Perseus is in turn nothing but a westernized variant of Marduk, the Syrian Apollo, a deity associated with the most evil forces of ancient Assyria and Babylon. The Venetians had their own Marduk cult, although subordinated to St. Mark, on the island of San Giorgio Maggiore, home of a Dominican monastery and today of the Cini Foundation, one of the highest level think tanks in the world. The modern British preference of Gorgons is too well known to need comment.
What probably accounted more directly for Julius II’s decision to reverse his alliances was a deal mediated with the Venetians by Agostino Chigi, the Siena Black Guelph banker from whose financial empire the infamous Siena Group of today derives. He proposed that the Venetians stop buying alum, needed in textile and glass manufacture, from the Turks, but contract for a large shipment at higher prices from the alum mines at Tolfa in the Papal States – mines for which he, Chigi, was acting as agent. To sweeten the pot, Chigi offered the Venetians tens of thousands of ducats in much-needed loans.
The Venetians, fearing a rapid French offensive, accepted. Their own state finances were in total shambles. Only the Chigi loan allowed them to hire enough Swiss mercenaries to hold out against the French and the Imperial Landsknechte.
To provide a plausible cover for his move, Julius II suddenly discovered that the real issue was not Venice after all, but the need to expel the barbarians (primarily the French) from Italy. Julius stipulated an alliance with Venice. He then set up the slogan of Fuori Barbari! (Kick the Barbarians out!) which is still recorded by credulous writers of Italian school books as the beginning of the struggle to unify Italy. Even the Venetian mercenaries, mostly Swiss, began using the battle cry of “Italy and Freedom!”
Thus the post-Agnadello crisis was overcome. Some years later the Venetians tried the same tactic in reverse, this time with more lasting success. By 1525 the prevalent barbarians in Italy were the forces of Emperor Charles V, who had defeated the French at Pavia, capturing King Francis I. The French lost their hold on Naples and Milan. At this point Doge Andrea Gritti, whose portrait by Tiziano speaks volumes about his personality, decided to agitate once again the banner of Italian freedom. This took the form of the Holy League of Cognac “for the restoration of Italian liberty,” uniting France, Venice, Milan, Florence, and the Papal States under Pope Clement VIII Medici. After having set up this alliance, designed to play the French against Charles V once again to destroy Medici-controlled Rome, the last intact Renaissance center, the Venetians retired into defensive positions to await the outcome.
Venetian capacities to manipulate Charles V were formidable indeed. The emperor’s bankers and intelligencers were the Fuggers of Augsburg, a banking house and a city that must be regarded as Venetian satellites, within a context of very heavy Venetian control of the cities of the Danube valley. Virtually every young male member of the Fugger family, and of their colleagues the Welsers as well, was sent to Venice for a period of apprenticeship at the Fondaco dei Tedeschi. This was the case with Jacob Fugger the Rich. Venice was the pivot for Fugger metals trading, especially toward the East.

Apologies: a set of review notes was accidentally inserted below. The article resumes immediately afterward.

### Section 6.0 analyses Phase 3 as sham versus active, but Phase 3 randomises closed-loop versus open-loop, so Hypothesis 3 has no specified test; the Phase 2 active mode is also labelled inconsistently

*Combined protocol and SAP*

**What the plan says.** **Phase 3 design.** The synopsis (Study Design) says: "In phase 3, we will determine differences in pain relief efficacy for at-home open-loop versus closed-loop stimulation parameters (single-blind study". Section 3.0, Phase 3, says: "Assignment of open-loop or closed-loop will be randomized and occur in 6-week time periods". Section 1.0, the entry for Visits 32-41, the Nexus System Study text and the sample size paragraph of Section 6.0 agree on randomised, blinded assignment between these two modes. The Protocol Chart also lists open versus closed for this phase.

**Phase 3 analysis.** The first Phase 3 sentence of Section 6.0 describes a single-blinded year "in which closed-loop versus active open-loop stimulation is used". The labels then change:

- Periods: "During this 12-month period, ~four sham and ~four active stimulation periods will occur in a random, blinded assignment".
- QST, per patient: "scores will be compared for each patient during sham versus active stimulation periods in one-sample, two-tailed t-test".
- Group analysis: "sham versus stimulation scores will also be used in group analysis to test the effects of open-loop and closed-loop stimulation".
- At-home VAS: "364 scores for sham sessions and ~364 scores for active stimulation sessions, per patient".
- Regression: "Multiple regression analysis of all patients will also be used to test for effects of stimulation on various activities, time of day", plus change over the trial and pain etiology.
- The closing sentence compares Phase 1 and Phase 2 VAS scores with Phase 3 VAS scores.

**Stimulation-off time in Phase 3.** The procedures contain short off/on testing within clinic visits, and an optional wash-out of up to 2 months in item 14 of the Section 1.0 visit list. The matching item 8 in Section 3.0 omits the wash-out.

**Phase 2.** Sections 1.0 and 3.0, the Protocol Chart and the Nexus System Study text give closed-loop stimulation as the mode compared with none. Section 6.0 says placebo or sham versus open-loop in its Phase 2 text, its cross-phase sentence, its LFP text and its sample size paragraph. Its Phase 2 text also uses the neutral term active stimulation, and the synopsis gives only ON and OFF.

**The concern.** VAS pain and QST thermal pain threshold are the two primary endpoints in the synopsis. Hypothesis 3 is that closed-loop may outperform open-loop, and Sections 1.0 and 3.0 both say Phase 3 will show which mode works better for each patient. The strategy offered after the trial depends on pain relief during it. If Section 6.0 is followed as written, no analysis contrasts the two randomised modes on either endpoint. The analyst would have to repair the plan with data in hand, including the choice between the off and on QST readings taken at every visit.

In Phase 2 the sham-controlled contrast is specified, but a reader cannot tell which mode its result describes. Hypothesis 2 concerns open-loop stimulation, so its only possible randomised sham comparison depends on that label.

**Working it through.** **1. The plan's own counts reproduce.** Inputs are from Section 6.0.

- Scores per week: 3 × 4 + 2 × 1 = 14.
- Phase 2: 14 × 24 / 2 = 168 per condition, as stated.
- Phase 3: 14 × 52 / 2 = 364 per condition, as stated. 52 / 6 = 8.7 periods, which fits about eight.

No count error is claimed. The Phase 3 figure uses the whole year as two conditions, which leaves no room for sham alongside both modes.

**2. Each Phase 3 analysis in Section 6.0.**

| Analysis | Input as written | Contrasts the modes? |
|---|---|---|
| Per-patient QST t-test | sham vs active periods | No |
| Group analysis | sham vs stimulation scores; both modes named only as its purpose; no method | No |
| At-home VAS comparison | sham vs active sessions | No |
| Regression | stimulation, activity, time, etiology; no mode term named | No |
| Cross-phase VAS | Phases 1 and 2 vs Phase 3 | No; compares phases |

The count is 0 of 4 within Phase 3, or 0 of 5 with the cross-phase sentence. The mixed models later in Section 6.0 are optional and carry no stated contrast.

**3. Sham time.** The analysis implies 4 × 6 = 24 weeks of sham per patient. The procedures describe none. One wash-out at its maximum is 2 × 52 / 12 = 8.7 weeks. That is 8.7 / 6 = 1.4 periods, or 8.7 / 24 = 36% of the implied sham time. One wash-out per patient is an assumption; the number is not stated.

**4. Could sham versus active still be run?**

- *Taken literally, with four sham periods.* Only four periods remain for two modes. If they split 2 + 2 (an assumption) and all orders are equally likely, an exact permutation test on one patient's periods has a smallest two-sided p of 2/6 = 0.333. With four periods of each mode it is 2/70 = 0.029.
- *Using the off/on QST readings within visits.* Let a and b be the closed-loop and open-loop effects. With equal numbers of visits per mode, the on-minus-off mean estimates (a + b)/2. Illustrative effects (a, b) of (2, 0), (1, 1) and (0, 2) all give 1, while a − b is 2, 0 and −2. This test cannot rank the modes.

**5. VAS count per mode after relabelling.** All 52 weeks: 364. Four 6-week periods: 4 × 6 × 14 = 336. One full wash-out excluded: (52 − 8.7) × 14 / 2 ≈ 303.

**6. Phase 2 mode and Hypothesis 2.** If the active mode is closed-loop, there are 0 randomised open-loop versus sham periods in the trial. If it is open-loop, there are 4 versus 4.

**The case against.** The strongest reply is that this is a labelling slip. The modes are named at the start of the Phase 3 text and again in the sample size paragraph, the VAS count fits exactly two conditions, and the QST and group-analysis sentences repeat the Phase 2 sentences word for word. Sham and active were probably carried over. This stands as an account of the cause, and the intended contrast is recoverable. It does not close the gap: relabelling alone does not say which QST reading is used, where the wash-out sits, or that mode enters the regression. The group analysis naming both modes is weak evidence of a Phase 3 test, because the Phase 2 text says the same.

Thus, the Venetians stayed in their phony war posture against Charles V, while the imperial army of Lutheran Lanzi under Georg Frundsberg devastated Italy. The sack of Rome in 1527 was the direct outcome of this combined Venetian diplomacy and manipulation. To make Charles V’s triumph complete, the Genoese Admiral Andrea Doria, commanding the French fleet, defected to the imperial side. A Doria coup in Genoa then established a permanent de facto alliance with Venice.
In 1530, Charles V was crowned as Holy Roman Emperor and King of Italy in a ceremony at Bologna. Garrisons of imperial troops were shortly stationed in every major city. Thanks to the tenacious policy of the Venetians, the main centers of the Renaissance had been subverted or destroyed. Venice was the only major Italian state which had retained real sovereignty. With the end of the Renaissance, Venice could feel free to start a delphic Renaissance among the throngs of intellectuals seeking asylum in the lagoons.
THE CREATION OF THE JESUITS
The “long autumn of the Italian Renaissance in Venice” during the rest of the sixteenth century was only one deployment among several. Another was the promotion of the Protestant Reformation. The more immediate controllers of Martin Luther have yet to be identified, but this is something of a secondary matter. Luther’s agitation in Wittenberg was merely one more example of protests against the papacy and the Curia that had been chronic and endemic for decades. What gave Luther and the rest of the Protestant reformers real clout was a publicity and diffusion of their ideas that owed much to the Venetian publishing establishment. The Venetian presses quickly turned out 40,000 copies of the writings of Luther, Calvin, Melancthon, and the heresiarch Juan Valdes, especially popular in Italy.